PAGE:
Researchers looked for evidence of interaction between paracetamol use during pregnancy or infancy and antioxidant genes in the mother or child. Variants in such genes may influence the toxicity of paracetamol.

Led by Professor Seif Shaheen, an expert of Respiratory Epidemiology at Barts and The London School of Medicine and Dentistry, the team examined data from the British Avon Longitudinal Study of Parents and Children (ALSPAC) which has followed 14,000 children since birth - beginning with their mothers' pregnancies and continuing into the children's 8th year.

Participating mothers reported on their use of paracetamol during pregnancy, as well as their child's exposure to the drug during infancy. Histories of wheezing and any asthma and allergy symptoms and diagnoses in the children were recorded, along with details of environmental exposures and family lifestyles. Between ages 7 and 8 the children had allergy skin and blood tests and lung function tests. Both mothers and children had genetic testing performed.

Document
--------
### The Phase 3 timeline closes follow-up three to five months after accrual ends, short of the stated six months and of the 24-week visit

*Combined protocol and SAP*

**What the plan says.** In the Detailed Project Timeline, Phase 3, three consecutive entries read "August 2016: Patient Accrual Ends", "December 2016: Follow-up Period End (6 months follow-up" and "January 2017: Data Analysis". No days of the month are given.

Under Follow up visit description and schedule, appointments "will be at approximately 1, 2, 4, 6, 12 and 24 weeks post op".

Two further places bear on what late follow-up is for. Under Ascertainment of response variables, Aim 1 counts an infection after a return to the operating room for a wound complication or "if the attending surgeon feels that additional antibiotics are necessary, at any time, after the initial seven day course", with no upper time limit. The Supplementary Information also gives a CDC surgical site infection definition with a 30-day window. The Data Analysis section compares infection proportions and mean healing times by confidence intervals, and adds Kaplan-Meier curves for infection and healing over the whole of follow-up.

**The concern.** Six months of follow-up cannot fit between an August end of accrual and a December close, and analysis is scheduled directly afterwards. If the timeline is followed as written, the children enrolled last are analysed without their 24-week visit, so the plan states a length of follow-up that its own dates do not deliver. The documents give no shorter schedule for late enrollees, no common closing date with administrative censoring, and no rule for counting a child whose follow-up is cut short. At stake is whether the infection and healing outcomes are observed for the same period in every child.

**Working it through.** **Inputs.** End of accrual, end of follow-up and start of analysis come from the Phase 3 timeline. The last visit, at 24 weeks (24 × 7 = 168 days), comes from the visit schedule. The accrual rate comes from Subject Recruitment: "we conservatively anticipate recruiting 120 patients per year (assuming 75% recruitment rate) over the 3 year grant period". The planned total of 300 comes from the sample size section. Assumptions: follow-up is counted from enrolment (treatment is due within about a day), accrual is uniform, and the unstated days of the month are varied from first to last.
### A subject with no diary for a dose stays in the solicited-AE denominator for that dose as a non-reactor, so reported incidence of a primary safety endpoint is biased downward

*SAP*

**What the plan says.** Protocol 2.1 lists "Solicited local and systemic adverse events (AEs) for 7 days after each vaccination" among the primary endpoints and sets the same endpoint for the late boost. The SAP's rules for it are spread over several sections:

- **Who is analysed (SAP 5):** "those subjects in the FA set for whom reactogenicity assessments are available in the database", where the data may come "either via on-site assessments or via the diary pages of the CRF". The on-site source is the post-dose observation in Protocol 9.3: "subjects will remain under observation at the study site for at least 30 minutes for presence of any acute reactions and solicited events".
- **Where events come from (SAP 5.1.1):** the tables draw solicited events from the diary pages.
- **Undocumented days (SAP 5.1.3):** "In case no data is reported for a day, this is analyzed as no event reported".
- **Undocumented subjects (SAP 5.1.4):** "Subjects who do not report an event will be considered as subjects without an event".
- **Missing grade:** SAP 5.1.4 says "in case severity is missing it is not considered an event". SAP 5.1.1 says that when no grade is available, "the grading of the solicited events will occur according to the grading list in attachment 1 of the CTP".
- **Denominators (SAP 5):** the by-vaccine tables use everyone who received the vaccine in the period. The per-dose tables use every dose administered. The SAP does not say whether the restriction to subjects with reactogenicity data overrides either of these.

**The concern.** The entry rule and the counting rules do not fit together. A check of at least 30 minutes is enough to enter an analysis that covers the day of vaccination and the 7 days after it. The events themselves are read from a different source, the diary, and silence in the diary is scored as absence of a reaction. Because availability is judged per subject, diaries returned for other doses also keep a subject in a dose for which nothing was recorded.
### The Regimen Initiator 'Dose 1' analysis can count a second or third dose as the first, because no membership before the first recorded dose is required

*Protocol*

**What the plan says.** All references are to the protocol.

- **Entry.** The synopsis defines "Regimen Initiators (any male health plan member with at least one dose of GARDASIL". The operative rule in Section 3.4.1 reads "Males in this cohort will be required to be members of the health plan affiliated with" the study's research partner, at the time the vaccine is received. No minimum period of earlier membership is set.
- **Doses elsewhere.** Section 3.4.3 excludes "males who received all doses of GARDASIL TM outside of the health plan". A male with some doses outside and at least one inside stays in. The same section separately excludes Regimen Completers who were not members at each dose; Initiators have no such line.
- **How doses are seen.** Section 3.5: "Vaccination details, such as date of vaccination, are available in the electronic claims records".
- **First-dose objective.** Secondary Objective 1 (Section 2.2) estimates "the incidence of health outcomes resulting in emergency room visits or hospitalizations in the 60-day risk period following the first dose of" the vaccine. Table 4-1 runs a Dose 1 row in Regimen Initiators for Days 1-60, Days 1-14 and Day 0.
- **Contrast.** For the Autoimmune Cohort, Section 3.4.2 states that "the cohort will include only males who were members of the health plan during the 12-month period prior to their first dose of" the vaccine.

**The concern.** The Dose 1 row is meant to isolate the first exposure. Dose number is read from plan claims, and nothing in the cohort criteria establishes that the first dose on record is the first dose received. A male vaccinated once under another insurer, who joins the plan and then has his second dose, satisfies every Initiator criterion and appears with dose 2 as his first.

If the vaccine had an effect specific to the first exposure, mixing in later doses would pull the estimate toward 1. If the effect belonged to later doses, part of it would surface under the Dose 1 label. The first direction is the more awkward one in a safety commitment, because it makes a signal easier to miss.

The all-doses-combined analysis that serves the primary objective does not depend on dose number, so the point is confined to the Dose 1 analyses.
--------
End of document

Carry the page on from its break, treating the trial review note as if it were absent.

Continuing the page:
Shaheen and researchers found evidence suggesting that the risk of childhood asthma associated with prenatal paracetamol exposure depended on which variants of various antioxidant genes were present in the mother.

In contrast, interactions between infant paracetamol use and similar gene variants in the child were not seen. Shaheen added; "Our latest findings add further weight to the evidence implicating prenatal paracetamol exposure in the development of childhood asthma. However, ultimately a cause and effect relationship can only be confirmed through randomised clinical trials."; Source: Queen Mary, University of London